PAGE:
Dig it! exhibition Bulletin 10 of 10
So here’s the last of the Dig it! exhibition bulletins. It’s a fascinating puzzle: how large were the horses that raced in the Colchester Roman circus?
If you watch modern recreations of circus races on TV or the big screen, you’ll almost invariably see the chariots being pulled by large horses. That’s how they appear for example in the various incarnations of the Ben-Hur films starting with the first one way back in 1907 up to the latest Paramount venture in 2016. Time Team’s race in the 2005 Time Team special featuring the newly-discovered circus in Colchester was no different. The problem is that there are lots of surviving Roman images showing charioteers with their horses close by and in those the horses always seem small compared with the men.
Now, it can be argued that the artists who made these images deliberately understated the size of the horses so that the animals did not dominate their pictures. Well, we now have three pieces of evidence all pointing to small horses in Colchester. The evidence takes different forms but it all points in the same direction – small horses.
The first comes from the width of the circus starting gates. We found during our excavations about fifteen years ago that the each of the gates was 3.3 m wide which, as horse-savvy visitors sometimes tell us, look too narrow to accommodate four horses in a row. Our answer? Must be that the horses were very small….
Then about five years ago we found the hoof bone (more properly known as a coffin bone) from a small horse which our animal bone specialist estimates to have been between 10 and 12 hands high. In other words, the animal measured between 40 to 48 inches to the top of its shoulders. (You can see the bone for yourself if you visit the exhibition.)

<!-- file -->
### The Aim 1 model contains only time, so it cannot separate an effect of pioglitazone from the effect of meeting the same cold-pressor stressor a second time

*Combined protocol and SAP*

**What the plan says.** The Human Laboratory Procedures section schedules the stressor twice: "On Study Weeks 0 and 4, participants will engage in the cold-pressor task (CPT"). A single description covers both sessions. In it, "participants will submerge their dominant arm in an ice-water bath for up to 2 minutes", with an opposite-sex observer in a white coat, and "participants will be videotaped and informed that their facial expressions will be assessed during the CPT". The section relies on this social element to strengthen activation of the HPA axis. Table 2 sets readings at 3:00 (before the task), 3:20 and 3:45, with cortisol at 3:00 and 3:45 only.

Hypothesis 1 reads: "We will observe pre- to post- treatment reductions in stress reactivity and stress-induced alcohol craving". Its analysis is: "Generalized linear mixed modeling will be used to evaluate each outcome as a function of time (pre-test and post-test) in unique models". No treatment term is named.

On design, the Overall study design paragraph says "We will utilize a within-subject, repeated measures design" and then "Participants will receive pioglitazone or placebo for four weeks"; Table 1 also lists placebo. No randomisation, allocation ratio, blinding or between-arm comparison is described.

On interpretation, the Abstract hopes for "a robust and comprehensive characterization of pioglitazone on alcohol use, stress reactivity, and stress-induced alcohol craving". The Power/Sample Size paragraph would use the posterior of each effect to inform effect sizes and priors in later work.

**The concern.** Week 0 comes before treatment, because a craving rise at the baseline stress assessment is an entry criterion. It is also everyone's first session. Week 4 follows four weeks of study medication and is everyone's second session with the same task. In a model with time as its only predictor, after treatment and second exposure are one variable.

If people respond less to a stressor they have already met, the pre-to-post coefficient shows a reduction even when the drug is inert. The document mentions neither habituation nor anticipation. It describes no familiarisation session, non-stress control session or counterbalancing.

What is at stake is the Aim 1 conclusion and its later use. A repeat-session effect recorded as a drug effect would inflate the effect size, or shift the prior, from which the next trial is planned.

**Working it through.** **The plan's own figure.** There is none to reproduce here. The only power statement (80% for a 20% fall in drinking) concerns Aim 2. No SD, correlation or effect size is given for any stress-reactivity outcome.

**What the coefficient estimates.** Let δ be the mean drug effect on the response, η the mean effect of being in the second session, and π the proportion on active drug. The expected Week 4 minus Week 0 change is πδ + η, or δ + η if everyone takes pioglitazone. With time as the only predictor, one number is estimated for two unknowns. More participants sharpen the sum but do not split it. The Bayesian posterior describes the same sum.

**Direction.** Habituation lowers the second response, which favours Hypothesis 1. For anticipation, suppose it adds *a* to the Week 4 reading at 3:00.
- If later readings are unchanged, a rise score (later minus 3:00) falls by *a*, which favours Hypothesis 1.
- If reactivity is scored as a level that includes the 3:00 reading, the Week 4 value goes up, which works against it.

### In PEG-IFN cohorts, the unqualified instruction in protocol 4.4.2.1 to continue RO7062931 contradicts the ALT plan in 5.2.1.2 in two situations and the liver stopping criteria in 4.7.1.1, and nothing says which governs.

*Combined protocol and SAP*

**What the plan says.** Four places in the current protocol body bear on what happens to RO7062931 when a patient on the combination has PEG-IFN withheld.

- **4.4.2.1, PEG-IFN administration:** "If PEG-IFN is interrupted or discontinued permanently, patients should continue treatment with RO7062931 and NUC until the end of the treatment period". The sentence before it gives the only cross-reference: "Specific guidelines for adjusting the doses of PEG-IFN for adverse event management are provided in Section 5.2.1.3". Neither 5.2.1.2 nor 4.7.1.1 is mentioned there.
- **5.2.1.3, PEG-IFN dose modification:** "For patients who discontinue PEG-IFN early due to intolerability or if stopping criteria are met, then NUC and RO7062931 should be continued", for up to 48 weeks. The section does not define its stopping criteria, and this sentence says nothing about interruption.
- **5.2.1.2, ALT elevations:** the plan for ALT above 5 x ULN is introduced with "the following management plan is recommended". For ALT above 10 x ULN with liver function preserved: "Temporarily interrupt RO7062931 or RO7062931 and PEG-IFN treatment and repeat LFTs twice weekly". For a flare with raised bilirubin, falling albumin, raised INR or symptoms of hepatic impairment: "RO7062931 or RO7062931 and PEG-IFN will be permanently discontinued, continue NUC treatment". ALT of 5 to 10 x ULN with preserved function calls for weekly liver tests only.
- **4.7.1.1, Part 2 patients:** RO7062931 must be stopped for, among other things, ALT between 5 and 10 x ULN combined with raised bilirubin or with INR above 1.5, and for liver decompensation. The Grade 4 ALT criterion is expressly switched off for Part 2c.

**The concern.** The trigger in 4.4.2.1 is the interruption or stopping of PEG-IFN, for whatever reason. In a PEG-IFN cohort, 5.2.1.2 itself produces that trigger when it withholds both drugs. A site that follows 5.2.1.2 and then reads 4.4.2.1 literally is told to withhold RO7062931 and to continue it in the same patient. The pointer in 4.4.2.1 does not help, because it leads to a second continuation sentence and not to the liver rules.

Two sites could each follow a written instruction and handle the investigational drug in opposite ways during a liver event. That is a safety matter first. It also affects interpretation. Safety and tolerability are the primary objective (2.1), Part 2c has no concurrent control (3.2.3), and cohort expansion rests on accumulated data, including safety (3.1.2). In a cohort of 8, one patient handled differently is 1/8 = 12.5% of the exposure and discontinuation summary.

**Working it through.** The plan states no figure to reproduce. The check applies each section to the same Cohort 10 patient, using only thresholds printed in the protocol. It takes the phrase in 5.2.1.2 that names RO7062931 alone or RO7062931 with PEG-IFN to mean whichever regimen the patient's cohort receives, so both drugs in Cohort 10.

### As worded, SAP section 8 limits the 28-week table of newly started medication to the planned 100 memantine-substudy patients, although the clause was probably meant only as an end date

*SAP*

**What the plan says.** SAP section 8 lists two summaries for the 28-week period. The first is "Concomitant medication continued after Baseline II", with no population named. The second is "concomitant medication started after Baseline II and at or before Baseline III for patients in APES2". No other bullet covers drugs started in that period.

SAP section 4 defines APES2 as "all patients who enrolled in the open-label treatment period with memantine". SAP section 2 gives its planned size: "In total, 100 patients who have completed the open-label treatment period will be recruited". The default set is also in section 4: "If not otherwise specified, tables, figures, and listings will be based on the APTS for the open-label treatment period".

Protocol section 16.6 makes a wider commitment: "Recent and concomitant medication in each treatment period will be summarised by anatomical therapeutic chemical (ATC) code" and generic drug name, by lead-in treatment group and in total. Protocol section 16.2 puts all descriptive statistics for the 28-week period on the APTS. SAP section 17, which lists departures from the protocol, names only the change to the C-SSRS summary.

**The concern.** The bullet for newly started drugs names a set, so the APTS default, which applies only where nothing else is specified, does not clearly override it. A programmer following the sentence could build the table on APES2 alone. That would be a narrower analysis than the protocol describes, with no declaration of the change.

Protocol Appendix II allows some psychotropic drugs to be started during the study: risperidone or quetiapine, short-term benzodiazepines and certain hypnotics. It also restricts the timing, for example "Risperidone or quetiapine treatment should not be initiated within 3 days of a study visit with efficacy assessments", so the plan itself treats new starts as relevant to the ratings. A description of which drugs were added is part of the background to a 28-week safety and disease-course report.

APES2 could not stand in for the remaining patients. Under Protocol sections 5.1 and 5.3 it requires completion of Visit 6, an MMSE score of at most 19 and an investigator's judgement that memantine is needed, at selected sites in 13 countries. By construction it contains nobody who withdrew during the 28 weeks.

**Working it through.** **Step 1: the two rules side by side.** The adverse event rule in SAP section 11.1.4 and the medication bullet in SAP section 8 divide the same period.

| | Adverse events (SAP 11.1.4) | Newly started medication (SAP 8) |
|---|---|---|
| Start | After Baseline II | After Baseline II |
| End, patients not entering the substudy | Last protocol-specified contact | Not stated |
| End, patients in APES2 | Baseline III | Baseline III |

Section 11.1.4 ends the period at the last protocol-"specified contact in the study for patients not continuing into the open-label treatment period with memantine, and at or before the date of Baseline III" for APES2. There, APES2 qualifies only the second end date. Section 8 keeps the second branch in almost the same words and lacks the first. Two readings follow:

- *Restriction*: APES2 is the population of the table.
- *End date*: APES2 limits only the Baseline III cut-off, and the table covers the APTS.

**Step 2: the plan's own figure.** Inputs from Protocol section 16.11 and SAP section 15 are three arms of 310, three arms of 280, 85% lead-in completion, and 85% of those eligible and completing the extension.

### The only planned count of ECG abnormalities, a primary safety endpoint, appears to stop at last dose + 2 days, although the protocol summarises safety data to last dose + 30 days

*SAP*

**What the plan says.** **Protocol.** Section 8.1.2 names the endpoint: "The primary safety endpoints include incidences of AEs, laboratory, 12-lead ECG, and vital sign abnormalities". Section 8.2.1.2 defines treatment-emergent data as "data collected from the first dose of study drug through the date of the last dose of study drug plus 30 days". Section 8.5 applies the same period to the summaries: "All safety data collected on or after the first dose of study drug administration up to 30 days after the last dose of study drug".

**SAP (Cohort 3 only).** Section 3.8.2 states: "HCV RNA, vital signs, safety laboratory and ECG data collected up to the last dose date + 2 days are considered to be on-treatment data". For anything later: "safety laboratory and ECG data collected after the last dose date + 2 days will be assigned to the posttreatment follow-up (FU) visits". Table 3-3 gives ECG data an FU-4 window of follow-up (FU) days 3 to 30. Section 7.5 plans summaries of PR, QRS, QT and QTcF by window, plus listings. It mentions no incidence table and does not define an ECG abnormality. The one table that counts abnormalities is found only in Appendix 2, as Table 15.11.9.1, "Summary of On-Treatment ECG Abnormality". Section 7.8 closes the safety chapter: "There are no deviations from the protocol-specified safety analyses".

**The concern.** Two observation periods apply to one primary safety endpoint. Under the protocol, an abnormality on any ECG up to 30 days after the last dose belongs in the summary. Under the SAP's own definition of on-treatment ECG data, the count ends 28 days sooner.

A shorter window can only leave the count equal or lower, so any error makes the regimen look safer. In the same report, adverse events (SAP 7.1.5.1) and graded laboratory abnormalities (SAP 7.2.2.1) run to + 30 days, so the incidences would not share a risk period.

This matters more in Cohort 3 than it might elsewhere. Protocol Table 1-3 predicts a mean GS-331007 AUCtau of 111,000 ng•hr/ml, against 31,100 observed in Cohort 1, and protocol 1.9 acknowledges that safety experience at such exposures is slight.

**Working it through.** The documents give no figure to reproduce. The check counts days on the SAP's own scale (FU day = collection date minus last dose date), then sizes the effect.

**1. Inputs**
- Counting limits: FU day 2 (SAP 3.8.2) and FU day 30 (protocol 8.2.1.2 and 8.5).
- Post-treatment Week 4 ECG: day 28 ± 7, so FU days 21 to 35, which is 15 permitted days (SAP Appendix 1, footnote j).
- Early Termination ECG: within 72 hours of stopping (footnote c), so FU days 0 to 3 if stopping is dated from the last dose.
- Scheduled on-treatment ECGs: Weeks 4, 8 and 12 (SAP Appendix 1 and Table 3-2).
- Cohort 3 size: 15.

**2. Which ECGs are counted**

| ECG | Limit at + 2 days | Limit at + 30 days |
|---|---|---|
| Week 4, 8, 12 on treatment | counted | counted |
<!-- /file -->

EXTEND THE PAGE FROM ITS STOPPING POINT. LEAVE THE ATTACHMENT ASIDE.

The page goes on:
More recently, about two years ago, we found half of a broken iron horse bit. Reconstructing this on paper revealed that it corresponds to what we would today classify as a 4.5 inch snaffle bit. Heads of horses vary so there is no exact correspondence between the bit length and the heights of horses but in general our bit points to a small horse in the 10 to 12 hands range.
So the evidence for what it is worth seems to hang together. What now? Well we are hoping, with the generous help of some owners of small horses, that we can get four 10-12 hands horses to stand in a row in one of the starting gates so that we see how well they fit.
What sort of small horse do we have in mind? Well we’ve chosen the Caspians and it’s for lots of good reasons. They are an ancient breed from the Near East; they are small, the modern descendants being on average a little over 11 hands high; they have the conformation of a horse rather than a pony (hence they are often referred to as miniature horses); they appear in ancient pre-Roman images pulling chariots and, in modern times, are well known for being good at jumping and pulling carts.
We have no idea if any of the horses which raced in the Colchester circus were in fact Caspians – native animals would seem a more natural and certainly more straight-forward choice. But circus racing was an Empire-wide craze involving large sums of money where no doubt the best horses were sought and traded over long distances. Whatever the truth about Caspians, they seem to have been perfect horses for circus racing and therefore a good choice for our little experiment. Can’t wait to see them on the circus site and trying the gates for size!